What a charming lot they are in Deal, Kent. Folk there asked me to open several days of celebration to mark the 50th anniversary of the centre not being razed. It might have been. The idea first appeared as a means of tidying up a bit of bomb damage in 1947.

Noël Coward, living in St Margaret’s Bay, put his name to a letter in The Times. Silence, then the same idea re-emerged in 1964. The planner, Sir John Allen, proposed flattening the whole of the historic centre, replacing it with high-rise blocks and car parks.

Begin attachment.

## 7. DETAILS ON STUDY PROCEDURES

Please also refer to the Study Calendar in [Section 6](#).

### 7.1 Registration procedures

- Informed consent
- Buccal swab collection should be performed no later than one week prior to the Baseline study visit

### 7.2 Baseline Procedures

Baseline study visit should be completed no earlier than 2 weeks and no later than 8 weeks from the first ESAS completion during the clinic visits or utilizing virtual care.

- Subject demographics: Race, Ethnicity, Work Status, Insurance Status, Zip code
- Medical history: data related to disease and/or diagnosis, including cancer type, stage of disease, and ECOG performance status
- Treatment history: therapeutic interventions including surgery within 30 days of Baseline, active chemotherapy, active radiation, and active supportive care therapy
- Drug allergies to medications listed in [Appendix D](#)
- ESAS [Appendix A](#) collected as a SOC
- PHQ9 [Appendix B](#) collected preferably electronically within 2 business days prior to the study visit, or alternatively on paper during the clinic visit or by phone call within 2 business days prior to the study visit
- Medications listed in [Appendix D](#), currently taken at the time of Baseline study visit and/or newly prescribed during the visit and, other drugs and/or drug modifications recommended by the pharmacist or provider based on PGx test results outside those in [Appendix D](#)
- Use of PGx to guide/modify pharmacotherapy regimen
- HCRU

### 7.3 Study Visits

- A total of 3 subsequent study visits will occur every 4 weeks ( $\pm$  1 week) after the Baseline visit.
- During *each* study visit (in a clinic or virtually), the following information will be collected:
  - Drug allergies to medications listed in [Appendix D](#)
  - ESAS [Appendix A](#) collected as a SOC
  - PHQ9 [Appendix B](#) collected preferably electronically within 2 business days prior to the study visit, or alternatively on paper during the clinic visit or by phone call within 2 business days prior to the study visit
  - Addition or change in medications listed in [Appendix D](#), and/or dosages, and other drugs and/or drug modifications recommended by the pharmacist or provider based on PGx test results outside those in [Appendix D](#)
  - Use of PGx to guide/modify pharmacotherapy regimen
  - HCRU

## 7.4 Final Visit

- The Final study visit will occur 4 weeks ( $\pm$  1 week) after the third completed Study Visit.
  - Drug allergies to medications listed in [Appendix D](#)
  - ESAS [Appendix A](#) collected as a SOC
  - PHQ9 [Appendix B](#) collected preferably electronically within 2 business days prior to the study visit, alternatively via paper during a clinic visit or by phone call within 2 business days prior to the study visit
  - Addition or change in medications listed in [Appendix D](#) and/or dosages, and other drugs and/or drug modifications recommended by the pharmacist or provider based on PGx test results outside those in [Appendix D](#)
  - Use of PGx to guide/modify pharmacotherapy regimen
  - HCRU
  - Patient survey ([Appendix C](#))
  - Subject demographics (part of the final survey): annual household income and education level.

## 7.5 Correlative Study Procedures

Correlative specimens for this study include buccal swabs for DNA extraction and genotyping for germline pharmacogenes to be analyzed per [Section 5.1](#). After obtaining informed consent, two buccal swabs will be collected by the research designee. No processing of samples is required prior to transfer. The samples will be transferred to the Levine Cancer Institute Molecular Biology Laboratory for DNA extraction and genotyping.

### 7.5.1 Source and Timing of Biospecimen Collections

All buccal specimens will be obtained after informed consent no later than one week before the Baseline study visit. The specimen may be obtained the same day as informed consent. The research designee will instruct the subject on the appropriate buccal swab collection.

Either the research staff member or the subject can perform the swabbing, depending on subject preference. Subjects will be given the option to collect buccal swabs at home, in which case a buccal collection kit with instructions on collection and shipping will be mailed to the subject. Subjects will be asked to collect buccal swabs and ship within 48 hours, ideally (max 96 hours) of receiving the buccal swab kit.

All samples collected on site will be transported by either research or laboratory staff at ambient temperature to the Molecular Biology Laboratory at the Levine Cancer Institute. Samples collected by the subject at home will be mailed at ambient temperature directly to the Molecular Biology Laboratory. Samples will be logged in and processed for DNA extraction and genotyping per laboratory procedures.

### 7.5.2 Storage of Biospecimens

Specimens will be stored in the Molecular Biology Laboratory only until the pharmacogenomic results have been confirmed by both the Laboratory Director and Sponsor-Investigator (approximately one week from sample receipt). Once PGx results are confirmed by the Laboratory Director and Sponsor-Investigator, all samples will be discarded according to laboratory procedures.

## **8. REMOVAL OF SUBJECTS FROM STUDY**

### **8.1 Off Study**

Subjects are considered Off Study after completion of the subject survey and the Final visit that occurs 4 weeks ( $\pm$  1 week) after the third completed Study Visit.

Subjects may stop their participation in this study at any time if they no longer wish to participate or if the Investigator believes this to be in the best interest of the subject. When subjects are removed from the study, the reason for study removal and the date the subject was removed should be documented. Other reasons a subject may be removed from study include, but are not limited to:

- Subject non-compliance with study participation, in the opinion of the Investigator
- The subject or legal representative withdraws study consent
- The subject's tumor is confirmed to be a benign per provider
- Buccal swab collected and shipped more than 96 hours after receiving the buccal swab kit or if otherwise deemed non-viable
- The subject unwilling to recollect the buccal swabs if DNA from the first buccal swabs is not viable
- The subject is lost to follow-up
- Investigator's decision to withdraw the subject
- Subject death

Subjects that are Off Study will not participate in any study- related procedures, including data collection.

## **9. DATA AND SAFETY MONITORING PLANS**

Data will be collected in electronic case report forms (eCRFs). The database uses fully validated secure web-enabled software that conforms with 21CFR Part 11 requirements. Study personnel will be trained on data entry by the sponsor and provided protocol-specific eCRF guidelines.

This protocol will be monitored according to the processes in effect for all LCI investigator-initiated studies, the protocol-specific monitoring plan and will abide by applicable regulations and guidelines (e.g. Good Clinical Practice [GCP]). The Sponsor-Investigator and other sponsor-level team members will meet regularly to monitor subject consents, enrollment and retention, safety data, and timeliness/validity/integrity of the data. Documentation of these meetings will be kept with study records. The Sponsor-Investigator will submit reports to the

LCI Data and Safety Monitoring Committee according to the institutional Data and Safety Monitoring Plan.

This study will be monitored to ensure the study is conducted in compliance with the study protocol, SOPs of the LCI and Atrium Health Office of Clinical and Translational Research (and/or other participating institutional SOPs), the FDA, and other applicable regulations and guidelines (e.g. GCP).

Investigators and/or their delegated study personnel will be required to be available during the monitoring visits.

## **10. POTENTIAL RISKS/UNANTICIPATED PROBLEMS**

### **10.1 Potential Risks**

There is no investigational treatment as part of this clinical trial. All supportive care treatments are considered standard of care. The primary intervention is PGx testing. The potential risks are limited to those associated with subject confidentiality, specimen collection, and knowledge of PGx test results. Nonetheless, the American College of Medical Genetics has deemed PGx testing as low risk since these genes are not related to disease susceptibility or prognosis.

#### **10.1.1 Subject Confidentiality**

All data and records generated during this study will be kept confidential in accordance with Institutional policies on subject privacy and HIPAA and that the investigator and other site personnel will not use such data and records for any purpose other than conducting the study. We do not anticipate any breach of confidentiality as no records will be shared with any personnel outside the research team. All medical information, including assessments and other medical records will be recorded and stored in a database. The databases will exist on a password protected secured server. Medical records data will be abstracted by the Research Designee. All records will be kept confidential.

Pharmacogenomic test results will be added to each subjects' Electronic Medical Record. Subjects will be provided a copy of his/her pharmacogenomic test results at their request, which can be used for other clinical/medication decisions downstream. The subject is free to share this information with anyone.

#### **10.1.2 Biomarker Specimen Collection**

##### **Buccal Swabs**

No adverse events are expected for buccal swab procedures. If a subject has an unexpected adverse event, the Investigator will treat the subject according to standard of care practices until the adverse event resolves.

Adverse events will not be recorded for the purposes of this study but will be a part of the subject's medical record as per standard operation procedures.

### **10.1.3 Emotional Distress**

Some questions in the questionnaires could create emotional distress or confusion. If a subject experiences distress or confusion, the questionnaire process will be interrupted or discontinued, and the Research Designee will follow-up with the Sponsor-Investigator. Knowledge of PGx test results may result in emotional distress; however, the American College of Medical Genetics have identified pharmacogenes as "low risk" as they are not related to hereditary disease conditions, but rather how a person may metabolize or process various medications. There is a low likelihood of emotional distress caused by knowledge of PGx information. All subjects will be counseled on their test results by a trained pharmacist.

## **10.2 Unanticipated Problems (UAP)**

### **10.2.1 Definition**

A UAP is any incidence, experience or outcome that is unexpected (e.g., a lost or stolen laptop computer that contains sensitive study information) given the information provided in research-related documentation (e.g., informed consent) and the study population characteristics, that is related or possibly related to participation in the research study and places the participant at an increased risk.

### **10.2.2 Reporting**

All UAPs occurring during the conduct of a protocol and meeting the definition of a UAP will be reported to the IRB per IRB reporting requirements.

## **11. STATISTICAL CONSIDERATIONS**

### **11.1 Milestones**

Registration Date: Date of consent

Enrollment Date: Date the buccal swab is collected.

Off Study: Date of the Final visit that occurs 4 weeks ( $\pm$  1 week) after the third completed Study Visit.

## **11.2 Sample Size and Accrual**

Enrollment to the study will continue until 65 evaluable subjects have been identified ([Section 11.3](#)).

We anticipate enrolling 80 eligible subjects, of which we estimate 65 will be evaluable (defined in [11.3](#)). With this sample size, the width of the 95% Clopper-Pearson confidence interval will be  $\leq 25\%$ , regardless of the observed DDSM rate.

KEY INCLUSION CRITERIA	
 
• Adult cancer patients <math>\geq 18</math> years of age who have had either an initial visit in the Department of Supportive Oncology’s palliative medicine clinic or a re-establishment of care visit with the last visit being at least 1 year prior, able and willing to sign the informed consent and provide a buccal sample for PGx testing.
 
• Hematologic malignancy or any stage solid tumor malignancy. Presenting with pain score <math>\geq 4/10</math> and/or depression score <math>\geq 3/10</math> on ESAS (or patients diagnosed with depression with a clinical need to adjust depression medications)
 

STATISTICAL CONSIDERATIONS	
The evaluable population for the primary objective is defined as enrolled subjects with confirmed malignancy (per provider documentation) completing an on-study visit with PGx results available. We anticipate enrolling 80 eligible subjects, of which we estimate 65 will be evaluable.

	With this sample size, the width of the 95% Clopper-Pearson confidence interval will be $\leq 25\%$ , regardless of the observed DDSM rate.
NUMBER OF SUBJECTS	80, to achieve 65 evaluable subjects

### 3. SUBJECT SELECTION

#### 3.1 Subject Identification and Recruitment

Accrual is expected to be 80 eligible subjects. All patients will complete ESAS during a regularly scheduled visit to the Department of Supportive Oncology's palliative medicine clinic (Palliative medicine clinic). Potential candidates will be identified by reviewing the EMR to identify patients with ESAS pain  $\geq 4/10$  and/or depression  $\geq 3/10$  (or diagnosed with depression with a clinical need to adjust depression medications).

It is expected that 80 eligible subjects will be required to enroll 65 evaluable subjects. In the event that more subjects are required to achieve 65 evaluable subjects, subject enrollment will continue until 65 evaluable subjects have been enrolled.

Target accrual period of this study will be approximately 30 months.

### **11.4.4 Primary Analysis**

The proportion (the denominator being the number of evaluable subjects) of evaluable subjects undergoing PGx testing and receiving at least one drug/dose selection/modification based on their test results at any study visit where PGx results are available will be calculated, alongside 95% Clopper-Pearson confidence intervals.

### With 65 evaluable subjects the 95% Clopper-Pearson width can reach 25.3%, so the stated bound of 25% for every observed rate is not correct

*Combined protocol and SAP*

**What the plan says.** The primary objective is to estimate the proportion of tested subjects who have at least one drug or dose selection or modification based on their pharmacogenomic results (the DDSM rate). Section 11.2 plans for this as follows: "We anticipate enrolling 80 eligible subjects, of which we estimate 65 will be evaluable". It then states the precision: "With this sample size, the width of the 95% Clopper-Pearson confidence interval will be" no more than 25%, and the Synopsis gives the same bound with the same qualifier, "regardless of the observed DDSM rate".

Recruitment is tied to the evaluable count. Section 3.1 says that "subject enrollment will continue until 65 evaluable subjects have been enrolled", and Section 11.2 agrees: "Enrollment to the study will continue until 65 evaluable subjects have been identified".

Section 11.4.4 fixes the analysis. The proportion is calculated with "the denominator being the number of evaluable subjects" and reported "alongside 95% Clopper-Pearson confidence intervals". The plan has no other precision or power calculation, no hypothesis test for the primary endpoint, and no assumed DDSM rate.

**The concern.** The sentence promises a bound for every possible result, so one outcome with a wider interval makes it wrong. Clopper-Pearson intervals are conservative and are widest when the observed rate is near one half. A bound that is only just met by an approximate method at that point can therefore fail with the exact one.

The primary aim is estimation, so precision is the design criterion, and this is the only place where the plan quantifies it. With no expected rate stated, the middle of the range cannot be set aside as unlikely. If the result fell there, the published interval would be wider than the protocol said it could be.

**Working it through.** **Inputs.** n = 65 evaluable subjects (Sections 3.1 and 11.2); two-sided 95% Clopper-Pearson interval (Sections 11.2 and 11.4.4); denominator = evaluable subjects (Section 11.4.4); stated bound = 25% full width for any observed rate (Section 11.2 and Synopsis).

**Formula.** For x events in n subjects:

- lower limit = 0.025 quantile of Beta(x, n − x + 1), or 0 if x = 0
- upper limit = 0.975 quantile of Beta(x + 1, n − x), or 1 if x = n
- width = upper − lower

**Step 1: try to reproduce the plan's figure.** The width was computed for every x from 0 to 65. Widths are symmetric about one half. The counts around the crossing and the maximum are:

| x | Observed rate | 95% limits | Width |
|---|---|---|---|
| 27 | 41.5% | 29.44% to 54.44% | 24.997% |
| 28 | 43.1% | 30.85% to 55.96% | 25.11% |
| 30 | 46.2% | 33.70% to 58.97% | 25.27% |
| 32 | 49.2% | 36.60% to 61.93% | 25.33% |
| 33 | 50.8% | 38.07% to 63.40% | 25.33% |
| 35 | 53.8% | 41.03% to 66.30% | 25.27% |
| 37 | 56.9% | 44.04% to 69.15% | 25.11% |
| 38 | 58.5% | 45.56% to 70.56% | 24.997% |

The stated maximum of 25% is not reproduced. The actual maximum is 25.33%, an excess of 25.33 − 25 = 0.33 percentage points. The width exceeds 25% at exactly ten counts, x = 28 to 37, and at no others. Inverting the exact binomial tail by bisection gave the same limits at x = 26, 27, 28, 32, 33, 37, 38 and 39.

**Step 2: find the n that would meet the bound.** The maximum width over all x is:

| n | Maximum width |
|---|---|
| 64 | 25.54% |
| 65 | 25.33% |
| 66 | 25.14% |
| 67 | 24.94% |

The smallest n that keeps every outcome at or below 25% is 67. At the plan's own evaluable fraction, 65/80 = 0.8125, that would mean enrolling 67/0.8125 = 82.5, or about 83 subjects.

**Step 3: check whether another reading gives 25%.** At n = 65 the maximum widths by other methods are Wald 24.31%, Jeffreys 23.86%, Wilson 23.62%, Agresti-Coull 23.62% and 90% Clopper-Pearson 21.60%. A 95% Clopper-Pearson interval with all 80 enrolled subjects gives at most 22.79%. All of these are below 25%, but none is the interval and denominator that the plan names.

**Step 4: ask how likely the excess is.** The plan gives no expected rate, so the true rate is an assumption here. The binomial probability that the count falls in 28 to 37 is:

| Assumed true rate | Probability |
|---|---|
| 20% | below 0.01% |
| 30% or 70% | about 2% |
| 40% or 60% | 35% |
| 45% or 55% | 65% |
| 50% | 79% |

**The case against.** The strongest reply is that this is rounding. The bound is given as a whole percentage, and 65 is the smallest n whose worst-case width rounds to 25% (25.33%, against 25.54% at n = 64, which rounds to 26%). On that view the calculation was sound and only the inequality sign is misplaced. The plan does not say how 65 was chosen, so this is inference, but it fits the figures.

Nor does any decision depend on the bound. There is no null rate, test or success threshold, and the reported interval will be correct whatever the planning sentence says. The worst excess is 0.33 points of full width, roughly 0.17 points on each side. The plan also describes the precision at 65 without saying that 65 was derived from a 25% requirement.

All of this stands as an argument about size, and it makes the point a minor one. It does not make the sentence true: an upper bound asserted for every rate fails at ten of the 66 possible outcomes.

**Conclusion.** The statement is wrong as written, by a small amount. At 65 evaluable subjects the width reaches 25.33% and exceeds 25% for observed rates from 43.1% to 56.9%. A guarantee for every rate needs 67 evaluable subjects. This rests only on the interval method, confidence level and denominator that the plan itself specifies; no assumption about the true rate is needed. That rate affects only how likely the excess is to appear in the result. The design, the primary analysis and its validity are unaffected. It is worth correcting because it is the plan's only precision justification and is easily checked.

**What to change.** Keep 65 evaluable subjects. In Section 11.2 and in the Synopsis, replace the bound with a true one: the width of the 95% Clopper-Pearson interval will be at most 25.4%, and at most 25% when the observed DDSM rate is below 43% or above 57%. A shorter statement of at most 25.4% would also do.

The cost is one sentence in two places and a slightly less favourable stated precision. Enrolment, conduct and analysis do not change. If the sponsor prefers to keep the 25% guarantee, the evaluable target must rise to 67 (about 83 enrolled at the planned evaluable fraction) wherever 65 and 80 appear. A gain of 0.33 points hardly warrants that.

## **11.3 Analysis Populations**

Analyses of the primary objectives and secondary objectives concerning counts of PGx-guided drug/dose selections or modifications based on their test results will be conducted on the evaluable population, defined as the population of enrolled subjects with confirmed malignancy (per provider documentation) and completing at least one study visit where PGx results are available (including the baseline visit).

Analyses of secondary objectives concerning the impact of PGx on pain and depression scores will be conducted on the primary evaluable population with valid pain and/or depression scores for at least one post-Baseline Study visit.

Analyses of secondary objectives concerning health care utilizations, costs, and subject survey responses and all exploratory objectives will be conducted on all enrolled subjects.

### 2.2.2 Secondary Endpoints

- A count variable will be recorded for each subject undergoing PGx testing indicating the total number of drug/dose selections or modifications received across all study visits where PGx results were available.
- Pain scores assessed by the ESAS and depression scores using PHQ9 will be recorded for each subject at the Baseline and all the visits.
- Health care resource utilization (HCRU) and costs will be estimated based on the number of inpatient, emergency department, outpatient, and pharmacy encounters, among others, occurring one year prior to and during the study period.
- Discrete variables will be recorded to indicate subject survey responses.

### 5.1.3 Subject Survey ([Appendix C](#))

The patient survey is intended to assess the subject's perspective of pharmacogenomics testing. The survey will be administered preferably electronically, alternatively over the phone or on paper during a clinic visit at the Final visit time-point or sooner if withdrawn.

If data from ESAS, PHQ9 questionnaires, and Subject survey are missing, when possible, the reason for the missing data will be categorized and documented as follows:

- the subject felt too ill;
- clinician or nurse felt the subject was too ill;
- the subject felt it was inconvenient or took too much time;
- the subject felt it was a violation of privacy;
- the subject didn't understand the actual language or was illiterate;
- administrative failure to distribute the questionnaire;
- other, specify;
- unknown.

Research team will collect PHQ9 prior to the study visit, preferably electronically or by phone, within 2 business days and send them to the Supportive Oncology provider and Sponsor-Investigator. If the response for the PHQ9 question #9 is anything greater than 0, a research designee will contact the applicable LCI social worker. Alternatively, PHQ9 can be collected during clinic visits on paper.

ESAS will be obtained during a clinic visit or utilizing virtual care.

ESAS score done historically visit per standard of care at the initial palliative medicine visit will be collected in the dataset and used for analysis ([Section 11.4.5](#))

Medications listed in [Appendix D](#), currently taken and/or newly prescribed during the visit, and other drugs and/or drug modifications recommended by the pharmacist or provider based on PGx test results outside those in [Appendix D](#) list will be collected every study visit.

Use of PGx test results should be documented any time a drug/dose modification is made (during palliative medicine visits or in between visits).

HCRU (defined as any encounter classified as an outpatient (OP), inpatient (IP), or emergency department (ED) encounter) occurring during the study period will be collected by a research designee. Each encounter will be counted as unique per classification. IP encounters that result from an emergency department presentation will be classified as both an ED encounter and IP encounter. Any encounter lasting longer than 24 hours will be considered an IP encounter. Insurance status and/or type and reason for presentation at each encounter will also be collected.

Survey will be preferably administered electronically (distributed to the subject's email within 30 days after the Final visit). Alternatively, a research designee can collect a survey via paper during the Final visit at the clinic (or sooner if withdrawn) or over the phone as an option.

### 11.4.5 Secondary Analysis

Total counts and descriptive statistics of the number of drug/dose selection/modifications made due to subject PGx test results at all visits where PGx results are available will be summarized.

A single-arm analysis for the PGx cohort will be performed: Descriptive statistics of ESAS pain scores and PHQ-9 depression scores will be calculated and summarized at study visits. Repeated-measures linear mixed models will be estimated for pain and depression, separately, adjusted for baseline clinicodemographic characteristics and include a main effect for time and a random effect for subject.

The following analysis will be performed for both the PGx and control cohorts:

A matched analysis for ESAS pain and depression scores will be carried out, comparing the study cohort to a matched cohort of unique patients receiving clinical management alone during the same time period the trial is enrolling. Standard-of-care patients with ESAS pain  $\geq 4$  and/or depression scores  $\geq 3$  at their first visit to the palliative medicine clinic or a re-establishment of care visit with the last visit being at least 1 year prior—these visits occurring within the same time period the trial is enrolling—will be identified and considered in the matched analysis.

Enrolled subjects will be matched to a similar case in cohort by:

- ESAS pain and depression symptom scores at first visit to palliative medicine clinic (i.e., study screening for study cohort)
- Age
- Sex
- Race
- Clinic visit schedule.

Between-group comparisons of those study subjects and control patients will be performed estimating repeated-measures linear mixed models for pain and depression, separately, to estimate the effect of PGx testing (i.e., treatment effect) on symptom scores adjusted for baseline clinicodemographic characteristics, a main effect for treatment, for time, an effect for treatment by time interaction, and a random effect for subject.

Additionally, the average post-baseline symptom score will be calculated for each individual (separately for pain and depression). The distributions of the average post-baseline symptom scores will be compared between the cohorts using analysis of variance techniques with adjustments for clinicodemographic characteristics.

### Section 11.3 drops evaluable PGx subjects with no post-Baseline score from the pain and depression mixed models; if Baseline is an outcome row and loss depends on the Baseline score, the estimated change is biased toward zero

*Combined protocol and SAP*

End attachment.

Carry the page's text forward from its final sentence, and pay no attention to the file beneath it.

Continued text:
In the 18th century, Deal serviced the ships sheltered by the treacherous Goodwin Sands and claimed the wrecks of those who came to grief on them. Smuggling was rife. But Elizabeth Carter-a bluestocking who could make a pudding as well as she could translate the Roman author Epictetus, according to Dr Johnson-grew up here, and the town is well adapted to its situation, with narrow streets to keep the weather out. Then, along came Allen, wanting to turn it into a wind tunnel.

Three cheers for the Deal Society, formed to defeat the threat. Nowadays, its members would be called Nimbys, but I’d say it’s pretty obvious they were right.